Wednesday, July 8, 2009

Intimacy and art

Two of my Postcard Series pieces, Meadow 1 & 2 where sold while I was away. They are so pleasing in their intricacy and smallness. I don't know about you, but I prefer my work on the intimate side. Using a small scale requires the viewer to come close and observe, to find the hidden treasures layered beneath the obvious surface features. To me that act is a little like the unfolding that occurs in any relationship over time. The obvious turns into subtle layers of intricacy.


Sometimes art is about one's intimate connections to a person or place or sometimes it is both. Ruskin's Rose which is in the Summer Show at The Leyton Gallery is just such a piece.

I love Venice and since visiting there I've read many books that reference this magical city. One book I was quite taken with was Ruskin's Rose which is about John Ruskin, the esteemed nineteenth century art historian. In 1858 he fell in love with a young Irish girl, Rose La Touche. When Rose died, Ruskin fled to Venice to seek solace. Unfortunately the dangerous romance of Venice's canals and bridges intensified his emotions in every way. He found himself caught adrift, not having a reason to stay in the city or to leave until one day he discovered the paintings of fifteenth - century artist Vittore Carnaccio and found Rose in the fairy-tale portraits.

The red rose in my painting symbolizes the vital beauty of Venice which flows and changes through history as well as enduring love. Consistent with my other work is the exploration of the idea that everything changes with time.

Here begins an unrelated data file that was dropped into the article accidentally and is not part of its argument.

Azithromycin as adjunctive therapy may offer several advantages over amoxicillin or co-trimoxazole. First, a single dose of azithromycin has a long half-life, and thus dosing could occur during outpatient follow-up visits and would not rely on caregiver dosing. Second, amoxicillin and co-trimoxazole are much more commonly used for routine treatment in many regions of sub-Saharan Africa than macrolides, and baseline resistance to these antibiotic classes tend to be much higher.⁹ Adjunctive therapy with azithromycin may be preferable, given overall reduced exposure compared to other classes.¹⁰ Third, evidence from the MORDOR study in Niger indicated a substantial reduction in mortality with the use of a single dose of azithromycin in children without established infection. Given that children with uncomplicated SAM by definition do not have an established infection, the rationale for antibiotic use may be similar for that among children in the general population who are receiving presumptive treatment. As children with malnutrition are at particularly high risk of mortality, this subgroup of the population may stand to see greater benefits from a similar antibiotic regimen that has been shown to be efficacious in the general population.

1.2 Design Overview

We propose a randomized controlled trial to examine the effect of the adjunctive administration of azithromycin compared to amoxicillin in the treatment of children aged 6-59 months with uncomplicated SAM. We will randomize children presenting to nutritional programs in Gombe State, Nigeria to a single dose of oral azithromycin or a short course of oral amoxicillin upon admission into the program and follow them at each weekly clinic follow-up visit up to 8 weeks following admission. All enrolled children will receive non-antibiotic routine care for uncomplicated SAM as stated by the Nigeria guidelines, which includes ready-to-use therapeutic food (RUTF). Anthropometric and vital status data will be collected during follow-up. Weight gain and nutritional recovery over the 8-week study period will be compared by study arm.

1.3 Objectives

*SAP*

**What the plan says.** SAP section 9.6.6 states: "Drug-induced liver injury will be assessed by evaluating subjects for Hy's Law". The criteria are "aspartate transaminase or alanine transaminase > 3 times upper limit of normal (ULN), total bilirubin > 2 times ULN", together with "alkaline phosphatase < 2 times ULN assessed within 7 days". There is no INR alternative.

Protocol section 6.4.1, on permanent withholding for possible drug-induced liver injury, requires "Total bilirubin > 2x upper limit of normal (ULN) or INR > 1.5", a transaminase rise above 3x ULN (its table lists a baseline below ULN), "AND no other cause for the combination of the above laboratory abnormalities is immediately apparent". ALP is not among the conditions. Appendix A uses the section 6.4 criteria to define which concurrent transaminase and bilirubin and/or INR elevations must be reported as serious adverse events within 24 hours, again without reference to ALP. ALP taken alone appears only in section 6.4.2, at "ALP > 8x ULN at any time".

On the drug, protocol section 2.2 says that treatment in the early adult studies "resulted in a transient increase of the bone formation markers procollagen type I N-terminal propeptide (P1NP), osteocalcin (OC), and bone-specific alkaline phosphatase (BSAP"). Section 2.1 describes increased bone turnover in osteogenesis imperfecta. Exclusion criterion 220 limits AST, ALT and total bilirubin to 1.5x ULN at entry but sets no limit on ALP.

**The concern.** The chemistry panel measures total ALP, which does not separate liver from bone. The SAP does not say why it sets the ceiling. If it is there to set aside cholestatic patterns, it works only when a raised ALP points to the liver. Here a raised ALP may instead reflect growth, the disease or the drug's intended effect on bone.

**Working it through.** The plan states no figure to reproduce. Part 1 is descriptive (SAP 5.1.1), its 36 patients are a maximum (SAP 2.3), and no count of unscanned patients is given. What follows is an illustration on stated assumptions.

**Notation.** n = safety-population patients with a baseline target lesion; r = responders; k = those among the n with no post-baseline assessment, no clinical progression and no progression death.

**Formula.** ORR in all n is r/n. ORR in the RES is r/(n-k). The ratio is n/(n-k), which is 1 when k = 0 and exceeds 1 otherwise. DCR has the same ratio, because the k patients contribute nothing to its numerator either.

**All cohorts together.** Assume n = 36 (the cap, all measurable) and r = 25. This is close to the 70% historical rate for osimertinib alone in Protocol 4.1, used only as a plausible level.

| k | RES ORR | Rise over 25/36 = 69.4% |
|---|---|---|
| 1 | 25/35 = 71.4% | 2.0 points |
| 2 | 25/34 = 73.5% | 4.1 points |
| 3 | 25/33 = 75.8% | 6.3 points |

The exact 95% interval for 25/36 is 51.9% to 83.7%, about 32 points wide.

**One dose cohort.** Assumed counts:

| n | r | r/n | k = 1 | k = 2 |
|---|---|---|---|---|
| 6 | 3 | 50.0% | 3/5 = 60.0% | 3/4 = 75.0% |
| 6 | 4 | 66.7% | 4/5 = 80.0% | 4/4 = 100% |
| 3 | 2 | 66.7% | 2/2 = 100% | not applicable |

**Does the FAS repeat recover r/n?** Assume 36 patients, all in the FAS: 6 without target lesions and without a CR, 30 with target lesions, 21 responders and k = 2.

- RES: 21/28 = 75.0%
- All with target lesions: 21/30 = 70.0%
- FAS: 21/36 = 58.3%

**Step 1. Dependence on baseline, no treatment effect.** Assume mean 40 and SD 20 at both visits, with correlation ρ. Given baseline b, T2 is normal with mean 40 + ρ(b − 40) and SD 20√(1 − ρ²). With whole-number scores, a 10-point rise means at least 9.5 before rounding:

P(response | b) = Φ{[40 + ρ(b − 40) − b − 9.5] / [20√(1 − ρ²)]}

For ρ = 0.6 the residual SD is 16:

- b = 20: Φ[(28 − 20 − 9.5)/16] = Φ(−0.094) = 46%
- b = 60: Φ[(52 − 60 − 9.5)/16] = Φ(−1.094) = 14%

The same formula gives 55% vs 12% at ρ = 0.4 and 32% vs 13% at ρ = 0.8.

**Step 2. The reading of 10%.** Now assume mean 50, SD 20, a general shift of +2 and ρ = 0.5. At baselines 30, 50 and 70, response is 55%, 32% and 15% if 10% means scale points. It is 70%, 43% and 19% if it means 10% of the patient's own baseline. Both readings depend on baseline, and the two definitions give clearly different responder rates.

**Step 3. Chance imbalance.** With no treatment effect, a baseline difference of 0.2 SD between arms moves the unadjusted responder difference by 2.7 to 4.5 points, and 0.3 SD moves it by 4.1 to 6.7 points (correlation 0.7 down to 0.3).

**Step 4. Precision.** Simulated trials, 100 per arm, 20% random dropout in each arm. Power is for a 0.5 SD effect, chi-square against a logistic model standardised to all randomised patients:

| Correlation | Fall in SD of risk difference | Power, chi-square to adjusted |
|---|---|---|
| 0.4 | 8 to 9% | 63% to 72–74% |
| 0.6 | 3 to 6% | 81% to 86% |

3 comments:

Sherwood Harrington said...

Lovely rose, lovely story, and great to have you back.

Margaret Ryall said...

Thanks Sherwood. It's great to be on home turf but the trip was fantastic. I'm visualizing myself as "topped up" as when you add oil to your engine. I didn't make it to the gardens in Essex this trip, but we are planning a separate trip to England in the near future. I will allow several days in the area because of the connections to Birr.

Four Seasons in a Life said...

It completely depends upon the subject matter. Of course one can poke holes into this statement, but generally speaking an abstract needs to be large for impact while a painting such as your of the rose needs to have the intimacy so that it can relate on an intellectual and emotion level.

I prefer my landscapes to be either 8x10 or 11x14 inches, though I have done 16x20 and even 16x24 inches. What I have noticed is that once I go larger, I need to employ a larger brush, resulting in the viewer to step back. One a smaller canvas, the brush is much smaller and the viewer steps in closer and we have reached a level of intimacy.

When I said there were exceptions, I was referring only abstracts, as I have a few that are under 12x12 inches, but then I was also using very small pieces of paper to construct the image, along with paint. This could not have been effective on a large scale, only a small one and so intimacy on an abstract is possible.

I feel You have provided me with a possible idea for a future post, so I will add this to my notebook.

Thank you for sharing your work and ideas with us.

Wishing you a wonderful start to the week,
Egmont

I am just going to add you to my blog roll on both my sites and deal with the redesign later. I hate the idea of not engaging with you on an intellectual and artist level. -e